Just to clarify a few points. Firstly, I have five usable IP addresses. That is because, like I explain below, some of the IPs are not usable for systems but instead have other functions. Secondly, the ports detected as closed and my firewall returning icmp errors. It is true I do return that but of course there’s missing ports there and none of the others are open (that is, none have services bound to them), either. There are times I flat out drop packets to the floor but if I have the logs I’m not sure which log file it is (due to log rotation), to check for sure. There’s indeed some inconsistencies. But the point remains the same: there was absolutely nothing running on any of those ports just like the ports it detected as ‘stealth’ (which is more like not receiving a response and what some might call filtered but in the end it does not mean nothing is there and it does not mean you are some how immune to attacks). Third, I revised the footnote about FQDN, IP addresses and what they resolve to. There’s a few things that I was not clear with and in some ways unfair with, too. I was taking an issue to one thing in particular and I did a very poor job of it I might add (something I am highly successful at I admit).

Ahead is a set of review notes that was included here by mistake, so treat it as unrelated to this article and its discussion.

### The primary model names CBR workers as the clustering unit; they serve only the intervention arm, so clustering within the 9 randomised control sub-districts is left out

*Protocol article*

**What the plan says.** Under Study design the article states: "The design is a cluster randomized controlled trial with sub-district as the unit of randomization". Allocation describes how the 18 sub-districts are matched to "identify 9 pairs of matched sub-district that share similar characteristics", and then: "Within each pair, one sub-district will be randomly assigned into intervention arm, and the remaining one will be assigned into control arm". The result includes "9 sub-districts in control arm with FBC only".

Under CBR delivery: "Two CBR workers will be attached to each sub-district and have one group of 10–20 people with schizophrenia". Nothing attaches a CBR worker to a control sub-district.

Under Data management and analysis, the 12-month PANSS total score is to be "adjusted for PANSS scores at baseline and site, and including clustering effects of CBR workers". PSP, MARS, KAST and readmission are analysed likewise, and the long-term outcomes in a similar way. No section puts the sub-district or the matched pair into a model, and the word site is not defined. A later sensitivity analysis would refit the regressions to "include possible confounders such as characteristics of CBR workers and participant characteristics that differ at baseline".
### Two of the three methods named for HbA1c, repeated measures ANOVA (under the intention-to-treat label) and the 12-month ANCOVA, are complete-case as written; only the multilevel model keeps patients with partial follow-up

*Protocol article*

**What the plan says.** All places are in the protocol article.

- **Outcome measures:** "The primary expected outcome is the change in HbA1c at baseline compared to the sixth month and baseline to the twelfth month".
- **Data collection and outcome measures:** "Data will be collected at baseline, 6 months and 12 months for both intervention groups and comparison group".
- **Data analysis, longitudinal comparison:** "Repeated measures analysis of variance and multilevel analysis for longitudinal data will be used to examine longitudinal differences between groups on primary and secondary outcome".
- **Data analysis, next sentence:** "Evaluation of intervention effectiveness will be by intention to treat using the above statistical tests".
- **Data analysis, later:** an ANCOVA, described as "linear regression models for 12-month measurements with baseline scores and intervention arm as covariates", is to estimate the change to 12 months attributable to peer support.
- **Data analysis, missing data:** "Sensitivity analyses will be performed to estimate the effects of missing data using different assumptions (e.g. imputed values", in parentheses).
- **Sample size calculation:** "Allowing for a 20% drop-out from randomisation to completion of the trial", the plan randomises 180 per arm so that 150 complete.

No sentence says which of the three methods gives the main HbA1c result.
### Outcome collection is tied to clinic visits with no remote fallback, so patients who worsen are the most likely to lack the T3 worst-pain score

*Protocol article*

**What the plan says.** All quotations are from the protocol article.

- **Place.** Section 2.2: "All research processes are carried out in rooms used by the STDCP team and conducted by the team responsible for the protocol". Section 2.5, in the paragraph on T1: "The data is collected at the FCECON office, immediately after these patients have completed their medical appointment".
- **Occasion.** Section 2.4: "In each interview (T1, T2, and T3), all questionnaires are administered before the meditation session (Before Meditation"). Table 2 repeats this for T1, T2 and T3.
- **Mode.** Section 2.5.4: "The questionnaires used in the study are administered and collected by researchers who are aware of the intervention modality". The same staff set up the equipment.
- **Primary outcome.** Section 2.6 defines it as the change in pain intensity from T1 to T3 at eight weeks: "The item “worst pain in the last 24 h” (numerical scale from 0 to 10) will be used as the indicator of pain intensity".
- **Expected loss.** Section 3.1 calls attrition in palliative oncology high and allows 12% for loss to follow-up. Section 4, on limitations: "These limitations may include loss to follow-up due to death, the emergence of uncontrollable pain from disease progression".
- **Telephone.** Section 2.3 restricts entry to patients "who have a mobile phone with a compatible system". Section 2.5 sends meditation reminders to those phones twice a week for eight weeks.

One might think I have better things to worry about than write about a known charlatan but I have always been somewhat bemused with his idea of security (perhaps because he is clueless and his suggestions are unhelpful to those who believe him which is a risk to everyone). More importantly though, I want to dispel the mythical value of what he likes to call stealth ports (and even more than that anything that is not stealth is somehow a risk). This, however, will not only tackle that, it will be done in what some might consider an immature way. I am admitting it full on though. I’m bored and I wanted to show just how useless his scans are by making a mockery of those scans. So while this may seem childish to some, I am merely having fun while writing about ONE of MANY flaws Steve Gibson is LITTERED with (I use the word littered figuratively and literally).
So let’s begin, shall we? I’ll go in the order of pages you go through to have his ShieldsUP! scan begin. First page I get I see the following:
Without your knowledge or explicit permission, the Windows networking technology which connects your computer to the Internet may be offering some or all of your computer’s data to the entire world at this very moment!